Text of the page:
Friday, December 22, 2006

The Education of a Wondering Man: Chapter 2 -- Limited Liability

Over at the knitted garden, Beth told us a tale of hard work and the people that shirk it. But her post also posits the question of how did we get this way?

Along my travels, I've had to consider this question quite a bit, and it becomes necessary to really examine the roots of it all.

Some may say that it's a result of greed, or a trickle down from management, and they wouldn't be incorrect, but they're seeing another symptom rather than the root cause.

I didn't start this blog to be educational, so the rest of you will just have to take the bad with the good. =P

At its very simplest, a society falls into one of two categories, those that practice strict liability, and those that practice some form of limited liability. Strict liability societies are ones in which the individual is solely responsible for his or her own actions. Limited liability societies are ones where the individual may avoid responsibility for his or her own actions by participating in some type of state sanctioned program.

When this country was established, it was based on what we were familiar with, that being the English Common Law. And if you trace the roots of the common law, you'll find that it is basically derived from the Mosaic law found in the old testament of the bible.

Now the mosaic law is one of strict liability. The individual cannot avoid the liabilities associated with violations of the law, and is strictly responsible for his own survival. There are no safety nets. If you do not provide for your old age, you die of starvation. If you build a house out of straw and it blows down, you become homeless. If you overuse your ground and it becomes barren, you will suffer the result. The advantage of this system is that you reap your successes, and you suffer for your failings. No one picks up the slack.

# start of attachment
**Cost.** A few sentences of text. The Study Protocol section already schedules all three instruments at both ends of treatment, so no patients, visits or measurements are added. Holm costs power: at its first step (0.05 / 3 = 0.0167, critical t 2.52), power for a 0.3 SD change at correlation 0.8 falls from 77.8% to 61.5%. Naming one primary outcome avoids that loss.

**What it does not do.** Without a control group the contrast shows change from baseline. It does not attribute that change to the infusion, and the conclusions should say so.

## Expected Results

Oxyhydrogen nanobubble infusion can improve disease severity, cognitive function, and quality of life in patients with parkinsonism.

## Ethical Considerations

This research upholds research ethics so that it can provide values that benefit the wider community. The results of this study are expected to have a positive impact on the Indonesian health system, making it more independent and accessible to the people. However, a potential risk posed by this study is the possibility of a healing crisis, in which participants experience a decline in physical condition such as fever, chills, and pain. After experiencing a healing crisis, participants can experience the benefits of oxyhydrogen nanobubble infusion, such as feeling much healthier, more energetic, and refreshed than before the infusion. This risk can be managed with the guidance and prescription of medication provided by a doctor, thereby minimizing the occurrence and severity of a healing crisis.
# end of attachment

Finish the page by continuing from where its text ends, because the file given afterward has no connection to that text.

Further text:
What this does is create a system wherein the individual has a built in check and balance against everything he does. You must practice good husbandry of the land, or you will starve. You must practice fiscal responsibility for your old age, or you will starve. You follow the law because if you don't, you pay the penalty.

The problem is that it's a cold, merciless system, and most people cannot bear to step over the bodies of those that were too foolish. We operated as a strict liability society for a very long time, but then we started practicing fiscal irresponsibility and the great depression occurred. There was much suffering and gnashing of teeth. So we as a nation decided, as one of my mentors is fond of saying, that God made a mistake, so we fixed it.

We started to provide people with a way to limit their liabilities. Insurance was offered, and most people gladly came on board. Social safety nets were created, and people gladly came on board. The rules for creating corporations were relaxed, and people created corporations ad nauseum to insulate them from liability.

The unfortunate side effect of limited liability is that a Bart Simpson mentality takes over. Ididn'tdoitnobodysawmedoityoucan'tproveanything. People stopped taking responsibility for themselves and their actions. They started looking for ways "out".

I know several people that insure the crap out of their snowmobiles and then ride them with reckless abandon. They don't care if they wreck it, "Meh... it's insured, I'm not out anything."